Two of the books (by Edward O. Wilson and Simon Winchester) that I am currently reading are based on two of the most robust and important scientific theories that humans have discovered to explain two different sets of natural phenomena, namely the origin of the species, and origin and movement of crustal plates. Charles Darwin conceived the idea of evolution by natural selection (along with Alfred Russell Wallace), and the theory of plate tectonics emerged in the 1970’s through the work of a number of geologists such as Harry Hess and J. Tuzo Wilson.
Each theory revolutionized the thinking and the research in the respective fields of biology and geology, and have continued to be supported by continuing research. Both ideas have a robust simplicity to explain a wide range of facts and observations. The creative process in the development of these ideas is not very much different than the creativity that we often associate with art. And finally we might add, that each new idea resulted in a paradigm shift in their respective fields of science.
I was reminded about a play that I read many years ago which was written by Jacob Bronowski entitled the Abacus and the Rose: A Dialogue on Two World Systems. The play explores the similarities between art (rose) and science (abacus) and suggests that there is a great deal of similarity between an artist’s painting (say of Rembrant), and a scientific theory (say of Rutherford), and links the two systems by claiming that the both the painting and theory reflect the creativity of the the artist and the scientist.
In a recent book From So Simple a Beginning: The Four Great Books of Darwin edited by Edward O. Wilson, Wilson points out that great scientific discoveries such as evolution by natural selection (and I would add, the theory of plate tectonics), are like “sunrises” illuminating first the steeples of the unknown, and then its dark hollows. Darwin’s ideas, which first appeared in 1845 with his publication of the Voyage of the Beagle, followed by On the Origin of Species in 1859, and then completed in 1871 and 1872 by The Descent of Man, and Selection in Relation to Sex and The Expression of the Emotions in Man and Animals, respectively. You can read each of these books in Wilson’s edited compendium.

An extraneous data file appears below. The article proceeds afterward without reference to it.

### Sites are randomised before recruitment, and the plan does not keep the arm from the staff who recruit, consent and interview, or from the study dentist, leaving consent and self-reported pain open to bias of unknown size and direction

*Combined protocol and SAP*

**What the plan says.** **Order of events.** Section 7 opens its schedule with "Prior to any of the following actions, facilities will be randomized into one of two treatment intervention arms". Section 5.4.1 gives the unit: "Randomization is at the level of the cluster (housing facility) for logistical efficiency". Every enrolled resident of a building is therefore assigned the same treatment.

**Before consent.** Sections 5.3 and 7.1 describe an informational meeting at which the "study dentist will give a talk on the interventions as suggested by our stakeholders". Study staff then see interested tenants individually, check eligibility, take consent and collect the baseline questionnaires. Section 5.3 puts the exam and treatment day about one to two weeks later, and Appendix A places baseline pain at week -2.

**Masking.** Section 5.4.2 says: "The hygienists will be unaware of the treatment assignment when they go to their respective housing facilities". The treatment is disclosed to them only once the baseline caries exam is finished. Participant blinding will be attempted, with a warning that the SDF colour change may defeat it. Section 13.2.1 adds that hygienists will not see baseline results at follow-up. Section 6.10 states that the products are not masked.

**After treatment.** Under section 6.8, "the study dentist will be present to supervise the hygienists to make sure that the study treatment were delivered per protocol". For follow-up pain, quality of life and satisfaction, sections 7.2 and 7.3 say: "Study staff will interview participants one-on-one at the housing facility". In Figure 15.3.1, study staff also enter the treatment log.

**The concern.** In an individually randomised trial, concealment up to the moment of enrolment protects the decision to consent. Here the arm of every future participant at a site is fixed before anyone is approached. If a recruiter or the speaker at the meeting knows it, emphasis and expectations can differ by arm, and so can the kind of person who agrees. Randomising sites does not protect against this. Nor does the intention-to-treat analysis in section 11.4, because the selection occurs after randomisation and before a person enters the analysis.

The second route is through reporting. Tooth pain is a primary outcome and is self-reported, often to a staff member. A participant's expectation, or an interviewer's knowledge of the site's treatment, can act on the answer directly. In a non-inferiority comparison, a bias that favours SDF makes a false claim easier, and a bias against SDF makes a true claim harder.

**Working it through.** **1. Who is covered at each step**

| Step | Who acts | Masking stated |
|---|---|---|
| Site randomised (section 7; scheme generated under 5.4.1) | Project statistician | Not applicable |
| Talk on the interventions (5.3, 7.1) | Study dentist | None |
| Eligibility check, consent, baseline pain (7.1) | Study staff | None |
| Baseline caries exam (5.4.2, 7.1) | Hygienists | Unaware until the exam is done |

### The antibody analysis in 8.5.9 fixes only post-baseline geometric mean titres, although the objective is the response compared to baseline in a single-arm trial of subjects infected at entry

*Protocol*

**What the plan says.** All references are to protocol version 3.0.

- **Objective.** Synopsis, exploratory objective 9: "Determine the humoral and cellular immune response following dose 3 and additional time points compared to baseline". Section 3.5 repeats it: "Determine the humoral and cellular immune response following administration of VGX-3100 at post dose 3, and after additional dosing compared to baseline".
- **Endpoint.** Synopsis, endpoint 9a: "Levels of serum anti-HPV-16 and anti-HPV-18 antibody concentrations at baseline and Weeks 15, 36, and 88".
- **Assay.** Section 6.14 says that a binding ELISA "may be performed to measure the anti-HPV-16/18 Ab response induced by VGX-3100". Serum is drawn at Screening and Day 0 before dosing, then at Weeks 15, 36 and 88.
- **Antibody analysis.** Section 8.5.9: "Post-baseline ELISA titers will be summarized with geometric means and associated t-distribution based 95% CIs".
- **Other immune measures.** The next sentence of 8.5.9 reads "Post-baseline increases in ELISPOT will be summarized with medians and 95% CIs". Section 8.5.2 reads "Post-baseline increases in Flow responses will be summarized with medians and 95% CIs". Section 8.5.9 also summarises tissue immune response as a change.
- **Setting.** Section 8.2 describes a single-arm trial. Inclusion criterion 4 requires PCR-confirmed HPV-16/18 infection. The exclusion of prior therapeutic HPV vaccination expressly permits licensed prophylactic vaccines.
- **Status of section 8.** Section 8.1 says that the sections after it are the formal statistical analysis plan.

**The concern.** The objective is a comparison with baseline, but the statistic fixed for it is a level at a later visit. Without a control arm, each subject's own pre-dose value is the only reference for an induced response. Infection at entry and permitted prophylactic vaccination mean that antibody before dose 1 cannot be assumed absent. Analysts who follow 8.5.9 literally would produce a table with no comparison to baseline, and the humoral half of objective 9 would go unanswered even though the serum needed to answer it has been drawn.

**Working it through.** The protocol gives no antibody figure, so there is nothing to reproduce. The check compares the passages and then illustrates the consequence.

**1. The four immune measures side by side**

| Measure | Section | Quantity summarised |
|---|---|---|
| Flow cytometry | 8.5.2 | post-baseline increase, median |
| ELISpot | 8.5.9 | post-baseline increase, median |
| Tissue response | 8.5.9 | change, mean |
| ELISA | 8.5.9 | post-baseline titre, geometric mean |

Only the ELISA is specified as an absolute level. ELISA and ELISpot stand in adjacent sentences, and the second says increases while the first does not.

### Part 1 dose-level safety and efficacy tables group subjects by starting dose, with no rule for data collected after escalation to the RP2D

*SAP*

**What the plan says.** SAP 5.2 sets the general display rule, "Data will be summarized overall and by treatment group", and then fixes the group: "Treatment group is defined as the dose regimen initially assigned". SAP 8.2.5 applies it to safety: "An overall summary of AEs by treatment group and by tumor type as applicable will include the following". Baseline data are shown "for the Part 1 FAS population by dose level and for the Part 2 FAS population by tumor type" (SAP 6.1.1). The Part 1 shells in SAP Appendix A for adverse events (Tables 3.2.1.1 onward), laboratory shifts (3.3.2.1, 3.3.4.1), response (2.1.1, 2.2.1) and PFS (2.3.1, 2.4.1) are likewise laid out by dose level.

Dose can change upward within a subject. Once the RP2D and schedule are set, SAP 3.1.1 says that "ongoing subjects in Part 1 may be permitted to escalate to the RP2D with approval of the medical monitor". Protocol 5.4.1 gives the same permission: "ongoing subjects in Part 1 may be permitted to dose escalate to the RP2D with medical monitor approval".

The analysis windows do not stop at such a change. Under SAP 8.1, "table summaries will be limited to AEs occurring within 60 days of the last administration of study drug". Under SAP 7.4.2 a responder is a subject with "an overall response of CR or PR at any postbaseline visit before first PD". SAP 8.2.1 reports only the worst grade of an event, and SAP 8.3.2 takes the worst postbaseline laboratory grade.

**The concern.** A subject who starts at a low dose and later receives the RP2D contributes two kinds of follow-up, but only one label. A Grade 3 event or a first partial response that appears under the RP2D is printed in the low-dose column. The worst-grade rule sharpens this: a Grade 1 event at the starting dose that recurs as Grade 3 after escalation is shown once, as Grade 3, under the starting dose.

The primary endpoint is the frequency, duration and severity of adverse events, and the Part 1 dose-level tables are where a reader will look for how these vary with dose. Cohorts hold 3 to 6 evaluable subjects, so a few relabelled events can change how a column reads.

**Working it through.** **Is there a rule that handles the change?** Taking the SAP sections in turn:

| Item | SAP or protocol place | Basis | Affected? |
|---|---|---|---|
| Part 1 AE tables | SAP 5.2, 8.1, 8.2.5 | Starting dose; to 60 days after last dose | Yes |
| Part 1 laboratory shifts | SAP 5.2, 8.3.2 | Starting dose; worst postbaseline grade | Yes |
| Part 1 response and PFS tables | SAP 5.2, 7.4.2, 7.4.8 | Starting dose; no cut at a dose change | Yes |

The idea of natural selection, according to Thomas Huxley, is such a simple idea, he thought himself stupid that he didn’t think of it himself. Wilson, in one of the essay’s introducing the book, writes that evolution by natural selection is perhaps the only one true law unique to biological systems. The simplicity of the idea suggests that if a population of organisms contains multiple variations in some trait (say tall versus short necks, or perhaps red versus blue eyes), and if one of these variants suceeds in contributing more offspring to the next generation than the other variants, the overall compostion of the population changes, and evolution has occurred. The power of Darwin’s theory of natural selection was that it was a phenomenon of populations, not individuals. Creation of subpopulations and the emergence of new species that descended from existing populatiions was part of his theory of evolution by natural selection.
The idea of plate tectonics, as envisioned by Harry Hess, J. Tuzo Wilson, and a few other theorists, resulted in the New Geology, which looked at the whole earth, rather than bits of rocks and minerals here and there. Alfred Wegener had suggested that the continents might have drifted to their present locations, but he did not have observations and facts to suggest how this might have happended. Like evolution by natural selection, plate tectonics emerged as a simple idea when one realized that the earth was one very gigantic system of ocean basins and continents that move, dive and collide due to radioactive decay within the earth that results in very large convection currents that push up new and drag down old parts of the crust. As in evolution by natural selection, the geological cycle of creation of new crust and the decay of old goes on endlessly.
For further reading:
From So Simple a Beginning: The Four Great Books of Charles Darwin, Edited by Edward O. Wilson, Norton, 2006
A Crack in the Edge of the World: America and the Great California Earthquake of 1906, Harper Collins, 2005
For further surfing:
Understanding and Teaching About Evolution by Natural Selection
The Story of Plate Tectonics